Cichlidae. Subfamily: Pseudocrenilabrinae
Endemic to Lake Tanganyika.
Maximum Standard Length
Males to 2.4″ (6cm), females to 1.4″ (3.5cm).
Aquarium SizeTop ↑
The setup should have open areas of sandy substrate to which should be added a good number of empty snail shells (see breeding section below). More shells should be provided than there are individual fish. The substrate should be at least 2″ deep as this species likes to dig. The water must be hard and alkaline.
Temperature: 73-81°F (23-27°C)
Live and frozen varieties should form the bulk of the diet, although dried foods are usually accepted.
Behaviour and CompatibilityTop ↑
A territorial species that will defend its shell and the small territory around it vigorously. It can be combined with species that inhabit other areas of the aquarium though. Good choices include rockdwellers such as Neolamprologus brichardi or smaller species of Julidochromis and open water species such as Cyprichromis sp. If a number of fish are kept it will form a colony. If keeping it in this kind of situation make sure there are enough shells and try to keep more females than there are males or infighting may get out of hand.
Males grow much larger than females. The dorsal and anal fins of males also have gold edging, while those of females have white edging.
Quite easy. Shell brooder. It may breed in a community situation but if you want to raise a full brood of these fish a separate tank is best. Set up the aquarium as suggested above. Provide plenty of snail shells, as the females will lay their eggs in these. Escargot shells are a good choice and can be obtained from most decent delicatessens. Water should be hard and alkaline with a pH of around 8.0-8.5 and a temperature of 77-80°F. It’s best to keep several females per male and space the shells out as this helps to reduce aggression between males. Males may also spawn with multiple females if they are available. Condition the fish well on a good diet of live and frozen foods.
Females will attempt to catch the attention of males by displaying at the entrance of their chosen shells, which they usually bury until only the entrance is visible. When a male is sufficiently interested, the female swims into the shell where she deposits her eggs. When she has finished she begins to back out of the shell at which point the male releases his sperm which is ‘sucked’ into the shell by the action of the exiting female, thus fertilising the eggs. Alternatively, if the shell is large enough the male may enter it before releasing his sperm.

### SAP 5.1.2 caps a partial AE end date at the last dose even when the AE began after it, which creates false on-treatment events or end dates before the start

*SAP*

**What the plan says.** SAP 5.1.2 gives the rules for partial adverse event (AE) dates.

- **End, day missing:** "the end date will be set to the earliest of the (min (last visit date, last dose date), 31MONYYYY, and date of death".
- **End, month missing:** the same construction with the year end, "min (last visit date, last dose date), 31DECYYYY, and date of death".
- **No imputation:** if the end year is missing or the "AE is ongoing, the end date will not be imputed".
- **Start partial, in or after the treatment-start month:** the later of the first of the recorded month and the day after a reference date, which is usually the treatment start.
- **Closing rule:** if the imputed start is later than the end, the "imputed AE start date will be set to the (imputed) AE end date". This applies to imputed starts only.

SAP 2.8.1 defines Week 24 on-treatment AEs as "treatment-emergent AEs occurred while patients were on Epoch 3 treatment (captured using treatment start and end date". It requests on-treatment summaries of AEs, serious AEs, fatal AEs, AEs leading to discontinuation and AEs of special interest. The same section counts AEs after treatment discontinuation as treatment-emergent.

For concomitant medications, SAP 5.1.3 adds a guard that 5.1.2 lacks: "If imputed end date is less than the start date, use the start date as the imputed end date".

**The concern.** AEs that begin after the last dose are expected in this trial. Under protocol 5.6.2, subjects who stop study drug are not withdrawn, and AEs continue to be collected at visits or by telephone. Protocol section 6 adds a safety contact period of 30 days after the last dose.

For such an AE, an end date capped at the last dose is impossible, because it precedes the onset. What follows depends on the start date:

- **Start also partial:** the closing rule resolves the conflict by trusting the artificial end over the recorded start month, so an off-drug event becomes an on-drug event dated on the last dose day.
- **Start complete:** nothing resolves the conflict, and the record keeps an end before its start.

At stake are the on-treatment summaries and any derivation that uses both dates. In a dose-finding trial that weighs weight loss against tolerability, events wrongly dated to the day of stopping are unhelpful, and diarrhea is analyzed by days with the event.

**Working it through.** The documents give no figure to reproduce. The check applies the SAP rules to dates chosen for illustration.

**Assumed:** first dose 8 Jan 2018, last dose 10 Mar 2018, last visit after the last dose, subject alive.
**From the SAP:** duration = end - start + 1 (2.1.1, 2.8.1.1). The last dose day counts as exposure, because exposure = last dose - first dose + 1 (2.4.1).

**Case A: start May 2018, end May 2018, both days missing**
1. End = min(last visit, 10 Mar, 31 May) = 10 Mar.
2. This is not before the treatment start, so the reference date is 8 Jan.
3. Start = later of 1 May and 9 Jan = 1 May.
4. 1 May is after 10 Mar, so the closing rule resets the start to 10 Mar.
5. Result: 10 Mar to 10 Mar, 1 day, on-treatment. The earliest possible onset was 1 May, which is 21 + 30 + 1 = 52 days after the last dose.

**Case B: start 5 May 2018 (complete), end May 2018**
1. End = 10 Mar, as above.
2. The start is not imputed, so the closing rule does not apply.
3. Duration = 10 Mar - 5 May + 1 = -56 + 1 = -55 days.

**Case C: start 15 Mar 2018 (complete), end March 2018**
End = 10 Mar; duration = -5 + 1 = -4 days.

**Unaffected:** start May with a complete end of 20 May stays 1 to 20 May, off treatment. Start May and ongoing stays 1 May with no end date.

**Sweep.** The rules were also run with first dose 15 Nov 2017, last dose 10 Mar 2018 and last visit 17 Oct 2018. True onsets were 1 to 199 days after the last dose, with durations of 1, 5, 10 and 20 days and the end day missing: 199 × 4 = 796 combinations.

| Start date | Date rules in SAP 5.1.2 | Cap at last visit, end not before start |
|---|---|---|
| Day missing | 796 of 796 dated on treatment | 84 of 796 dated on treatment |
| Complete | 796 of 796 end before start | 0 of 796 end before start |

After fertilisation, the male plays no further part in brood care and is no longer welcome in the female’s territory. The female sits on the shell, covering the entrance, and fanning the eggs with her fins. These hatch in around 3 days, the fry becoming free swimming at around the 10 day stage. They now start to make forays away from the shell, venturing further and further as they grow until eventually they are evicted by the female.
The young are large enough to accept brine shrimp nauplii or microworm once they become free swimming. It is probably better to remove them to a separate rearing tank at this stage to ensure the best survival rate, as although the parents do not usually harm them other fish in the colony may eat them.
A charming little cichlid with real character, L. ocellatus is a deservedly popular hobbyists’ fish. It has an endearing habit of burying its shell and defending it against all-comers. Many an unsuspecting hobbyist has recieved a sharp nip from an ocellatus who feels its territory is being invaded. Neighbouring shells may also be buried to prevent other fish moving in. Koning has hypothesisesd that the burying of the shell and the resultant pile of sand around it not only provides additional protection from predators, but also acts like a funnel, directing water and therefore micro-organisms in the direction of the shell entrance. An initial food source for the tiny fry is thus assured.
It can be distinguished from the similar L. brevis by the lack of vertical barring on the flanks of this species. Both species are often referred to as “Frog-faced” cichlids due to their bulbous facial features. There is a gold morph of ocellatus available which has become popular in the hobby.